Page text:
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22 Responses to “Korean Experience: Living in Seoul”

  1. Realnaijabloke June 23, 2011 at 12:30 pm #

    Sounds interesting …What r u doing up there o madam?

    • lucidlilith June 24, 2011 at 11:18 am #

      I got a grant to go anywhere in the world, so i chose Seoul.

  2. BBB June 23, 2011 at 1:44 pm #

    i really really should go to asia, i’m not exactly sure why you traveled there, i didnt read the earlier posts, but i’m going back now to check

    • lucidlilith June 24, 2011 at 11:18 am #

      BBB try to keep up na? lol….

  3. EDJ June 23, 2011 at 4:23 pm #

    OMG that is TINY. Goodness. It IS like NYC afterall. Lol.

    Well at least you got to spend lots of time outside. I did wonder how it would be to be black over there. Glad to see it wasn’t too big a deal!

    Maybe I’m looking at the pics wrong, but is the bathroom/shower area right next to the desk with the tv? Talk about conserving space.

    • lucidlilith June 24, 2011 at 11:19 am #

      Ooooh yeah. My toilet and shower was all up in that tiny space. NO joke.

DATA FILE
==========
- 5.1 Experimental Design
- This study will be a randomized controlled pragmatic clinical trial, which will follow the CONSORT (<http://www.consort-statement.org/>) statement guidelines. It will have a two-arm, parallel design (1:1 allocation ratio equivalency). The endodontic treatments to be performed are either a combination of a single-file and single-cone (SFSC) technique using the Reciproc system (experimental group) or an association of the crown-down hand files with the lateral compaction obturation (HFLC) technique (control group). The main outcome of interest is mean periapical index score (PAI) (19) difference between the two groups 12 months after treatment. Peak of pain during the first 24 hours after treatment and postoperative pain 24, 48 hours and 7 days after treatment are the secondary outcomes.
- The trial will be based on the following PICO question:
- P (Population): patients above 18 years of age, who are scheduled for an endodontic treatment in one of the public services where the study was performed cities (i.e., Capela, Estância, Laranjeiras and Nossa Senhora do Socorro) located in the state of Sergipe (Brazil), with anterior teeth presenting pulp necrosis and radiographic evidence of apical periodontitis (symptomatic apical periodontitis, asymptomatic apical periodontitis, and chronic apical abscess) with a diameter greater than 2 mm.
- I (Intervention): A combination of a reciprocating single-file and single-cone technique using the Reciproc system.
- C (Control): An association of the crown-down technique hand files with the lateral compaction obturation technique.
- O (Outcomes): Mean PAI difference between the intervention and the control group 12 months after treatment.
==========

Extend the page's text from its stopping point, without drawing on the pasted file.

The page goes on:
4. Parakeet June 23, 2011 at 6:41 pm #

    What are you doing in Seoul? I like your account of your experience there. I could have sworn that I saw a survey sometime ago stating Seoul as the second most expensive city to live in. So am quite surprised you said it’s inexpensive to live in. Maybe I got it wrong sha.

    Lol at Gojiwon. What a name. Will look forward to your next post. Keep safe dear.

    • lucidlilith June 24, 2011 at 11:20 am #

      The only expensive thing about living in Seoul is the rent. I think because the population is so high. Everything else, food, transportation is pretty manageable.

  5. sugabelly June 23, 2011 at 11:04 pm #

    Kai, I’m jealous sha. I wish I could take off for another country right about now. I also think Korean men are sexy.

    • lucidlilith June 24, 2011 at 11:20 am #

      Yeah, they are pretty cute.

  6. Tee June 24, 2011 at 6:47 am #

    Sounds like quite an experience….and I totally concur that making it through a Federal Govt. sec. school you can go through anything.

    In case I ever go to Seoul I’ve made a mental note you were there. Looking forward to the next instalment